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Naturalist and amateur wildlife photographer Devendra Singh documents the return of species of mammals, birds and butterflies to the urban forests of Delhi in the last eight years since efforts have been made to protect and rewild them. The photo essay gives reason to hope that rewilding will ultimately result in lost species reclaiming lost habitats… 

We think of Delhi as a concrete jungle, which, indubitably, it is. However, the city is on the tail end of the Aravallis and their forests, many of which are, happily, in different stages of rewilding. Recent surveys of these forests show that they harbour an astonishingly rich diversity of wildlife with relatively high densities of mammals in non-protected areas. As someone who has been documenting life in these forests over the last few decades, I have, in recent times, chronicled many species that used to be rare to find and can now be spotted.

This beautiful female Sambar deer took me by surprise on a morning walk in the Central Delhi Ridge, part of a critical wildlife corridor that stretches to Sariska Tiger Reserve in Rajasthan. Conservationists attest that this was the first time in 20 years that this species has been seen in Delhi and its environs. The mammal was very shy and as soon as I started photographing it, it jumped over a five-foot adjacent wall and disappeared into the forest area. I spotted the deer at least thrice and was able to capture its beauty twice.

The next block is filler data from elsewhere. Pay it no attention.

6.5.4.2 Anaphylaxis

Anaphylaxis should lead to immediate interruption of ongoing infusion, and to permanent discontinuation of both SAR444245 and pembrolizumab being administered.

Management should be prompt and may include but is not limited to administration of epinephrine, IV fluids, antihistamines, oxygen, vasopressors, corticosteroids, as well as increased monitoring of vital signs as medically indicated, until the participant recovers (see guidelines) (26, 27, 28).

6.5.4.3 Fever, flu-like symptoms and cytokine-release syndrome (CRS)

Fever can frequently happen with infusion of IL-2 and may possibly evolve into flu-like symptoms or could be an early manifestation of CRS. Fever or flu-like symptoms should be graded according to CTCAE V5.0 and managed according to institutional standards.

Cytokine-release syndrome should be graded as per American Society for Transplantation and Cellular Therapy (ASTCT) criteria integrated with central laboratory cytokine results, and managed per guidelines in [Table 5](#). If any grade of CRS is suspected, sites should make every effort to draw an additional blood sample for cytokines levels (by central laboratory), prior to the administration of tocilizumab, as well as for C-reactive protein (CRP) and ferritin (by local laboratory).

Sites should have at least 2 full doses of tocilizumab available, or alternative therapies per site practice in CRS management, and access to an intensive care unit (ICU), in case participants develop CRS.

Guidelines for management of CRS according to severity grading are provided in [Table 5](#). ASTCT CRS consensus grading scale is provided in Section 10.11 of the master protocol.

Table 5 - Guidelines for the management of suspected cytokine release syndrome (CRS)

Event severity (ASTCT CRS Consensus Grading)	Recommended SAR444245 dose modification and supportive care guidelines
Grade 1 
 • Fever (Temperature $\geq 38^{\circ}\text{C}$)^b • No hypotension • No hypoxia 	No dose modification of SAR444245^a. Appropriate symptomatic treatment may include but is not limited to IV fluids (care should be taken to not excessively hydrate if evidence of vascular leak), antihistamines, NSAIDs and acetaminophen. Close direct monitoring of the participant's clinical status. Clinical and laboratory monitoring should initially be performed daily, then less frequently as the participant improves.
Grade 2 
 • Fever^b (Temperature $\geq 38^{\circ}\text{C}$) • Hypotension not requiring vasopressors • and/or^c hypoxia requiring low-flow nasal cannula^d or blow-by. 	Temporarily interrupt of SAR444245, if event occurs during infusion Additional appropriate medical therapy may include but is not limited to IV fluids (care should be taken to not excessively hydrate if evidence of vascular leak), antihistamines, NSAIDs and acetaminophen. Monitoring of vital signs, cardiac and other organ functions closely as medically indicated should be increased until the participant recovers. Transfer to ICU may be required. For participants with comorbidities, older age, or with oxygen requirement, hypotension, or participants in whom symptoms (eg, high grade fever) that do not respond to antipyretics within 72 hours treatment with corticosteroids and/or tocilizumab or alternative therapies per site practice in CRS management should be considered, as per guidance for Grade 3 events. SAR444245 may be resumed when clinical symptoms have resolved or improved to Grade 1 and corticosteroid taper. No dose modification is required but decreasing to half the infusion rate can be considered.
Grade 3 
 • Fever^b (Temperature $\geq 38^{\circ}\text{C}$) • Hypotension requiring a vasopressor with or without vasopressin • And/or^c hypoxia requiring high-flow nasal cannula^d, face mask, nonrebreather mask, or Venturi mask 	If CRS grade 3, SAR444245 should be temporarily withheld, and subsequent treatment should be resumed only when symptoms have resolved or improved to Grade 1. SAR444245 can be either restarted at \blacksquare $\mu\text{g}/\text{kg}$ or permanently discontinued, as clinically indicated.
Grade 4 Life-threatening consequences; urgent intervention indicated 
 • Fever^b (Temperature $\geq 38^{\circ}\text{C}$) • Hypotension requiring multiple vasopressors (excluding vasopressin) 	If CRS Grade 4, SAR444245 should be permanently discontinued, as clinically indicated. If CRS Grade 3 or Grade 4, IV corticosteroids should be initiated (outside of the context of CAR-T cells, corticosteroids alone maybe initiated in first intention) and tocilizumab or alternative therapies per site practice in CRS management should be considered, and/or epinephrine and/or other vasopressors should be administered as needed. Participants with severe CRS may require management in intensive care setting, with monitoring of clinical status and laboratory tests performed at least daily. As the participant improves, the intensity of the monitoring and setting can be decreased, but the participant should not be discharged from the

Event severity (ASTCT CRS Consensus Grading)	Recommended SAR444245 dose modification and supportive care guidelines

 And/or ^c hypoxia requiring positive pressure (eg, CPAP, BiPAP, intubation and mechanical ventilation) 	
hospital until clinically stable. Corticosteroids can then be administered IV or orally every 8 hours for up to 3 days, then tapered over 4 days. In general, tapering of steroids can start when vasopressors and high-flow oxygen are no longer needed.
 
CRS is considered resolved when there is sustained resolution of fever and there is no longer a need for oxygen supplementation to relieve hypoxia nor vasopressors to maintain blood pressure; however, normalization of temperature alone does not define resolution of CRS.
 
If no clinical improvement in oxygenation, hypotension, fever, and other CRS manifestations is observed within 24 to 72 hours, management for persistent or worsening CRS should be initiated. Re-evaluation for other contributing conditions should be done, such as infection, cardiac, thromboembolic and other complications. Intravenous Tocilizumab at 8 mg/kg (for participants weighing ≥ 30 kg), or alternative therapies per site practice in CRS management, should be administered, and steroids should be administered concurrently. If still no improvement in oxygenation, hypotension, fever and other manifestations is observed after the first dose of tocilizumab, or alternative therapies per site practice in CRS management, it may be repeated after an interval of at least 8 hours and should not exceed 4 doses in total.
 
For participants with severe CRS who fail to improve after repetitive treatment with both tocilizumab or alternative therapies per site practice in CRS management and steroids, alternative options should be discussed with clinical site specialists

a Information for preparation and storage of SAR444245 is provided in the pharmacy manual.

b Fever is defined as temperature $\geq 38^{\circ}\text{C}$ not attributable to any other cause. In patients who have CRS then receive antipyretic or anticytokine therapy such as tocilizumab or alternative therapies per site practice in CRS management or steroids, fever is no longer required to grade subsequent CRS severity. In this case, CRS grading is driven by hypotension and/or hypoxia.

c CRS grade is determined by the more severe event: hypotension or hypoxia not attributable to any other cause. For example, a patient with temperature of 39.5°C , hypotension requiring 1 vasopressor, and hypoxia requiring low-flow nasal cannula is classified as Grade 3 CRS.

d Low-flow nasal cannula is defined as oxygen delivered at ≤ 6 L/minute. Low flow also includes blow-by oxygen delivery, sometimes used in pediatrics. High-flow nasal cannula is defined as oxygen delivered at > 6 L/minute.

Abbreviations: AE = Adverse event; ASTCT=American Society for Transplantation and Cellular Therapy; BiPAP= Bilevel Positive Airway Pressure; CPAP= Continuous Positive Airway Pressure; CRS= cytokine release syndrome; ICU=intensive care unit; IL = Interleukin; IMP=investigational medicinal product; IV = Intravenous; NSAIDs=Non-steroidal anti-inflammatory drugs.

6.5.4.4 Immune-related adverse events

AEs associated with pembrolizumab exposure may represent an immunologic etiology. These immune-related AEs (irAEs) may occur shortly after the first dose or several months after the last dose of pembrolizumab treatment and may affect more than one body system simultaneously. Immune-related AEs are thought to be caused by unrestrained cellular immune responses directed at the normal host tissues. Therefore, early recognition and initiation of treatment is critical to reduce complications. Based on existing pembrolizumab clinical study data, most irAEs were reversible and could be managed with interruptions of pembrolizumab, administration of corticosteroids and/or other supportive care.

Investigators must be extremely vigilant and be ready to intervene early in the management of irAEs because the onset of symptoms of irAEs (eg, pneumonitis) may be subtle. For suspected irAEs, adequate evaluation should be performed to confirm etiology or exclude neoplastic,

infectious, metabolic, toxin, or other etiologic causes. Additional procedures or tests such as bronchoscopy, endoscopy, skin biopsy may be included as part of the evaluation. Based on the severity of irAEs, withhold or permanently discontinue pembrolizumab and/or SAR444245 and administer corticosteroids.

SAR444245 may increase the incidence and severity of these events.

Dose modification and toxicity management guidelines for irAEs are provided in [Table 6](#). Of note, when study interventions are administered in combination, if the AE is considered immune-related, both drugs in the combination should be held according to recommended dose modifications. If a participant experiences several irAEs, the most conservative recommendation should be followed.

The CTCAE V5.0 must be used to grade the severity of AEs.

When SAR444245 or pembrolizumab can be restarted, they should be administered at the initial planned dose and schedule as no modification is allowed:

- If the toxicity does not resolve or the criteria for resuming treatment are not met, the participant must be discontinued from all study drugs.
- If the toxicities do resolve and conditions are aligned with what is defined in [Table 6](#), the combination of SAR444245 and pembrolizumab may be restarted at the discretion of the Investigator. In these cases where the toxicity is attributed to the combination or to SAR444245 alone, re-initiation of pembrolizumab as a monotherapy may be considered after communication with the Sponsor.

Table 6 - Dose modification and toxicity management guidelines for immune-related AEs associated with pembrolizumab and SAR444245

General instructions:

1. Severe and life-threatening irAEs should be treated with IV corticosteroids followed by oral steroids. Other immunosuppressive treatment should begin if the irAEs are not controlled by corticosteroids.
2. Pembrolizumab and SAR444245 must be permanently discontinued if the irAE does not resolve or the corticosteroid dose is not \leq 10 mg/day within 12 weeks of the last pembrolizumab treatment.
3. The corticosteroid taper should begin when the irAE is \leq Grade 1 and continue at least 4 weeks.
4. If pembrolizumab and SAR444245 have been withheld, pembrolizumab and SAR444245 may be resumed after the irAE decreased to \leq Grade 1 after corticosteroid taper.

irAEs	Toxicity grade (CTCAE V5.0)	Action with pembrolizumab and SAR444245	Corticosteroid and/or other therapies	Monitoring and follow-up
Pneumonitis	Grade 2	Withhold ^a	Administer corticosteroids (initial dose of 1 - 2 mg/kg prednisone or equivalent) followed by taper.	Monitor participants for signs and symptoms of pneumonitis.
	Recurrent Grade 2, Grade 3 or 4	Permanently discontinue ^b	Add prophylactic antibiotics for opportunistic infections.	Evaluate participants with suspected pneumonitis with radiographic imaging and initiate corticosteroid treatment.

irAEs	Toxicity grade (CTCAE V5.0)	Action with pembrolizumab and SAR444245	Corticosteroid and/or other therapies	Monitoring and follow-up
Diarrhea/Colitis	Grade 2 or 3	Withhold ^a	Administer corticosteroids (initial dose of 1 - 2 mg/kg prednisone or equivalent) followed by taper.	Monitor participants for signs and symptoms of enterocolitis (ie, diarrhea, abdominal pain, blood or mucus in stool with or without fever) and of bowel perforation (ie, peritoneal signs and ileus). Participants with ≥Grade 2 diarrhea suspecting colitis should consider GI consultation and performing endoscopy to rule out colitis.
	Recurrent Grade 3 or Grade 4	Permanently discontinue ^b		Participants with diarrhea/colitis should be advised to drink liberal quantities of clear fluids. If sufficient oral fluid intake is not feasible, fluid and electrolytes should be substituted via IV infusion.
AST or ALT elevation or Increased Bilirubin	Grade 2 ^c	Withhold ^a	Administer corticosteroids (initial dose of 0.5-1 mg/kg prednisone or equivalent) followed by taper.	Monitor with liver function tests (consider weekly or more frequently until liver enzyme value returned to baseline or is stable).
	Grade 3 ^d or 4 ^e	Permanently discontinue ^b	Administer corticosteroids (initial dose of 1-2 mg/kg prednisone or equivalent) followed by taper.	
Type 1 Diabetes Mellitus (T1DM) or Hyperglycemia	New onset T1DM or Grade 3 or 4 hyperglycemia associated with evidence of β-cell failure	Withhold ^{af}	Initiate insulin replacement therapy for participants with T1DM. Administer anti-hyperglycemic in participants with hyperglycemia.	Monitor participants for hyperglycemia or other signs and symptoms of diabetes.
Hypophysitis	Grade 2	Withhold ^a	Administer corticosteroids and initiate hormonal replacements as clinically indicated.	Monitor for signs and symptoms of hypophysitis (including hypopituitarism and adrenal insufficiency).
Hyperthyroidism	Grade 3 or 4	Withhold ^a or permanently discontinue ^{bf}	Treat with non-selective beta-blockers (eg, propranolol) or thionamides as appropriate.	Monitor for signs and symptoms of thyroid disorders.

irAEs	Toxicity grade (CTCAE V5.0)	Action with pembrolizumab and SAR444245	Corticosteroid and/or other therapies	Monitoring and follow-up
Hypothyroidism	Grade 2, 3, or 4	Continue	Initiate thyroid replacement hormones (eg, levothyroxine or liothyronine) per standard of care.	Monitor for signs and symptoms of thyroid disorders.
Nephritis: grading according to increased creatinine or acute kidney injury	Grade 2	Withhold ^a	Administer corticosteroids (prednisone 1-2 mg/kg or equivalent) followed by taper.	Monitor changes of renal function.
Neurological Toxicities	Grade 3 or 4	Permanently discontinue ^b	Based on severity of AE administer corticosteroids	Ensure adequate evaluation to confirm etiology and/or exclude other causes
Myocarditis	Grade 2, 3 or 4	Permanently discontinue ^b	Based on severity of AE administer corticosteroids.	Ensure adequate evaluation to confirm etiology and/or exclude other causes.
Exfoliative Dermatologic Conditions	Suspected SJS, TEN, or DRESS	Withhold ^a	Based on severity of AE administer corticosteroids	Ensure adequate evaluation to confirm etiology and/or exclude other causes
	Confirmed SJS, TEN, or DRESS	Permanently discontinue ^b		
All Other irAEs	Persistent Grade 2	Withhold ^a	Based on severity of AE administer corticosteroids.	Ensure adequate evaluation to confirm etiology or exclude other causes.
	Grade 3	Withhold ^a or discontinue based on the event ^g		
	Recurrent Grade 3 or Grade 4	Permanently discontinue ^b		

I encountered this handsome Golden Jackal on a morning walk in the Central Ridge. This wolf-like canid is an opportunistic predator and a scavenger. India’s ancient texts, the Jakatas and the Panchatantra, paint it to be highly intelligent and wily. Even with its intelligence, it could not cope with the loss of habitat around Delhi and was seldom spotted till recently. Now, its population has doubled in Asola Wildlife Sanctuary, a rewilded area on the outskirts of Delhi.
This is a Black Hooded Oriole, once a rare sighting in Delhi. Over the decades, as Haryana’s Aravallis suffered rapid deforestation to become one of the most degraded forests of India, these stunning yellow birds became rarer and rarer till they disappeared. With focus back on the preservation, protection and regeneration of ecosystems, the habitats around Delhi once again offer a good habitat for these birds and Black Hooded Orioles are once again being sighted by birdwatchers across Delhi.
When I reported a sighting of the charismatic Indian Pitta in 2012, it was the first time in almost 40 years that Delhi NCR had witnessed this migratory bird which stops in northern parts of India seeking a conducive habitat for mating. The pitta is a wondrous bird, its plumage has nine colours and its call always transports me to another world! Seeing this bird once stays with you forever and you want to witness it again and again. Seeing it so close to my home brings me pure happiness. Thanks to the increasing cover of trees endemic to the dry Delhi biome, it has become a regular visitor.
The lifespan of butterflies is very short but they are vital indicators of habitat regeneration and resurgence of flora and fauna. This lovely creature is the Indian Fritillary Butterfly. Until a few years ago, it was a rare sight in Delhi. Now, ever since its habitats are better protected and host and food plants have been reintroduced, it has once again become a common visitor to the capital.

The growing awareness about the conservation and protection of Delhi’s urban forests is a welcome breath of fresh air for conservationists and wildlife lovers like me. Much more needs to be done but I am happy that in my years as a chronicler of the city’s animals, I have got to see some of these amazing species return to their lost habitats.

Author: Devendra Singh, The India Story Agency for Sacred Groves
Images Credit: Devendra Singh

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